The Pail King
Today was a glorious day, full of work and play. And a little guilt.
Alice, Boegiboe, and I ate French toast for breakfast. We played with Play-Doh together. We watched Coraline. I went grocery shopping — just a few things, nothing fancy, so I went to the Safeway, which is closest. Their bread is appalling, but they carry McCormick spices, which I favor. I routinely cook for people who must on pain of agony be gluten-free. McCormick guarantees it, and they have never let me down.
I began a batch of ginger mead. I used pale, almost entirely crystallized radish honey. It’ll be spicy, dry, carbonated, and on tap just in time for the summer, assuming that all goes well.
I mopped the kitchen floor. And I found myself thinking of this piece by Slate‘s Emily Oster:
How much is an hour of your time worth? It’s worth whatever wage you would get if you spent that hour working. If you work for an hourly rate, this is an easy calculation. Even if you work for a salary and a fixed number of hours, the principle is the same: It’s whatever your salary works out to per hour. (I realize that your boss probably won’t pay you more if you work more hours. But you could always get a second job, probably at the same wage rate, so don’t overanalyze it.) Same logic if you don’t work at all: If you did get a job, what would the wage be? […]
Consider grocery shopping. There are really two options: I can order online and have the groceries delivered by a company like FreshDirect or Peapod, or I can go out and spend two hours wandering the aisles at my local supermarket. There’s a delivery fee for the former, maybe a markup also. So which is the better way to shop? This opportunity-cost idea makes the decision easy: Is the fee plus markup smaller than the value of two hours of my time? If yes, delivery. If no, head to the car…
Once you start thinking like this, you may find you are not outsourcing enough. Should you hire a cleaning service, rather than spending three hours every other week cleaning the bathrooms yourself? Depends on the opportunity cost of your time—more or less than the hourly rate for the service? You may initially think that paying someone to clean your home is a waste of money or a luxury, but unless you make less than the rate you’d be paying (or unless you actually enjoy cleaning), if you’re not choosing to work in those hours, you shouldn’t be cleaning either. Ditto for laundry, yard work, snow shoveling, and on and on. You like opportunity-cost theory, eh?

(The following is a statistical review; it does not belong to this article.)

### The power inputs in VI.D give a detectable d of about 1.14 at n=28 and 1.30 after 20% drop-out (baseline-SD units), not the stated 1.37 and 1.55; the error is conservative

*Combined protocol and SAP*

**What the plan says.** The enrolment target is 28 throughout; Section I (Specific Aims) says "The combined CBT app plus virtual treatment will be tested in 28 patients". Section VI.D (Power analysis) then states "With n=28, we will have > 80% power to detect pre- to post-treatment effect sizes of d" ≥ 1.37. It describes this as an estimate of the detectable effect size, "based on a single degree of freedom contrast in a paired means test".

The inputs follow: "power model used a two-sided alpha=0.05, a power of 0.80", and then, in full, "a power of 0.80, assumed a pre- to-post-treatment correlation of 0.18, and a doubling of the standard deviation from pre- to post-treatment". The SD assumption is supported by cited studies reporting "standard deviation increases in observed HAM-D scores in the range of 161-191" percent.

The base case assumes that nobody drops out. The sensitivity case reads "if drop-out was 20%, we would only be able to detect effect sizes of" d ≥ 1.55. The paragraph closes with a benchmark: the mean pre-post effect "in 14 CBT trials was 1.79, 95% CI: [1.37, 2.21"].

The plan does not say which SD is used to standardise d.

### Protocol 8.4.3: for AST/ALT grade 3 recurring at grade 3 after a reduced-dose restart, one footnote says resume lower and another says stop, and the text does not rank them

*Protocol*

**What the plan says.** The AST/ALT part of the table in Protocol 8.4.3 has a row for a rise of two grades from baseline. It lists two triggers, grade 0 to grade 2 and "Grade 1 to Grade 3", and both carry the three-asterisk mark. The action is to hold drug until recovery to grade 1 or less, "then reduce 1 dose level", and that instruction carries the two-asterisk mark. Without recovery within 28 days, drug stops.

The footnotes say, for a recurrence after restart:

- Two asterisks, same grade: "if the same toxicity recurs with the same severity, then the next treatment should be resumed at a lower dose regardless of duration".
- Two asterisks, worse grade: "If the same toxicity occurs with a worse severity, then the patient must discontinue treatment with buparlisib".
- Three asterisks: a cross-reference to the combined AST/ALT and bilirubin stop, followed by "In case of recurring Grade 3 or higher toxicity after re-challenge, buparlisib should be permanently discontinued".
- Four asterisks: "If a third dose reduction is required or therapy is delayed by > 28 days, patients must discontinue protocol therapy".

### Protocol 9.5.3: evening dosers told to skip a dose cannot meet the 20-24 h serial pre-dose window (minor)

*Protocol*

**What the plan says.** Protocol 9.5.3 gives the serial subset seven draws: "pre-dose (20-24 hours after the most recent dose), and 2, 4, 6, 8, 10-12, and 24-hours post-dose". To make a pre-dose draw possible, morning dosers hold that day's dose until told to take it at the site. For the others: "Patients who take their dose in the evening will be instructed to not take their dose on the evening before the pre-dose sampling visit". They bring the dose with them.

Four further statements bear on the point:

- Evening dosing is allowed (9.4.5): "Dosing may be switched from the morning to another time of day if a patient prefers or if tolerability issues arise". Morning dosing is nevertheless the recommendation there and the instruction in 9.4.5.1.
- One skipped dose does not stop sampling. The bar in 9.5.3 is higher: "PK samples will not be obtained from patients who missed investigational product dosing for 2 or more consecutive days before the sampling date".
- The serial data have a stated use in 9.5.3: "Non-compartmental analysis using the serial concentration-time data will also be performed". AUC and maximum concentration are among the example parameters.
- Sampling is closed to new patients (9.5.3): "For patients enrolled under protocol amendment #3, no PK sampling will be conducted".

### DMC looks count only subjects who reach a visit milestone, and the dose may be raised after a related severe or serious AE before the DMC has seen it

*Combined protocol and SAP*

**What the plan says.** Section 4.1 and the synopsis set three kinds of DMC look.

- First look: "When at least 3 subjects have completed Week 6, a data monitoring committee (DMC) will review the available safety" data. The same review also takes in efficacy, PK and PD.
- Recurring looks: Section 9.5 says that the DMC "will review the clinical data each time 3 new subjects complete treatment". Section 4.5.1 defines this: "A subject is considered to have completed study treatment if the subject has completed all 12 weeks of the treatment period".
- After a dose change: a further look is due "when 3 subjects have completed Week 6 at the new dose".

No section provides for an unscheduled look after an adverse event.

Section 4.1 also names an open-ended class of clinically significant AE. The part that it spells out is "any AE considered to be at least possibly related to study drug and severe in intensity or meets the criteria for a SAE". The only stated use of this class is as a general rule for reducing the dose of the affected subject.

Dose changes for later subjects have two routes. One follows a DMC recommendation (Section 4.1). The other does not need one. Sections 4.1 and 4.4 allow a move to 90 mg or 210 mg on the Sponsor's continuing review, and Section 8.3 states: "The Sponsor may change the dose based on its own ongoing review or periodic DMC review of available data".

As most of you know, I’m a completely shameless foodie. Preparing food is my principal hobby, and going to grocery stores is a big part of the fun. Viewed purely as a responsibility, grocery shopping is also an activity that I would never entrust to anyone whose wage rate was significantly less than my own. (See: “Cooking, gluten-free,” among others.)
So that’s right out, anyway. But what about mopping the floor? I don’t find mopping the floor fun. I find it disgusting. But with a three-year-old in the house, I must either mop the floor at least once a week, and often more, or resign myself to living in filth. I’m not even especially good at mopping. I only mop so that I don’t have to pick bits of Play-Doh out from between my toes while watching Coraline.
By the logic of opportunity cost, I really ought to be paying someone to do this job. But I don’t.
I asked myself why not while mopping today, and I found the answer was… strange. I don’t feel like putting on airs. Hiring someone to clean up after me would strike me as horribly inegalitarian, and I would find that feeling unpleasant.
This is a very strange thing to think, when you think about it: There are folks out there who are hoping that I will hire them, who are eager to do the work, and who would certainly work for less than the opportunity cost of an experienced writer-editor, even one who works at a nonprofit.
They’re hoping for my business. They are hoping that my egalitarian scruples lose, because if those scruples lose, we will become materially more equal.
They want me to part with some cash, so they can get that cash, so that their kids can get a decent meal and maybe an education, and maybe they won’t have to worry so much about the rent or the car payment.
These are things that we never really have to worry about in our house. Oh no — here we worry about egalitarian scruples!
I suppose that one might object as follows: There are ways that one can be unequal that go far beyond money. One way of being unequal is to scrub the floor of a writer-editor while he and his daughter play with Play-Doh a little while longer, him all the while sipping a glass of the 2009 vintage cinnamon buckwheat mead. (It was lovely, by the way.)
And that would be a true objection, as far as it goes. But that’s — how far, exactly? Far enough to put all maid services out of business? That would be an extraordinary claim indeed, wouldn’t it?
Image credit: Jos Dielis under Creative Commons.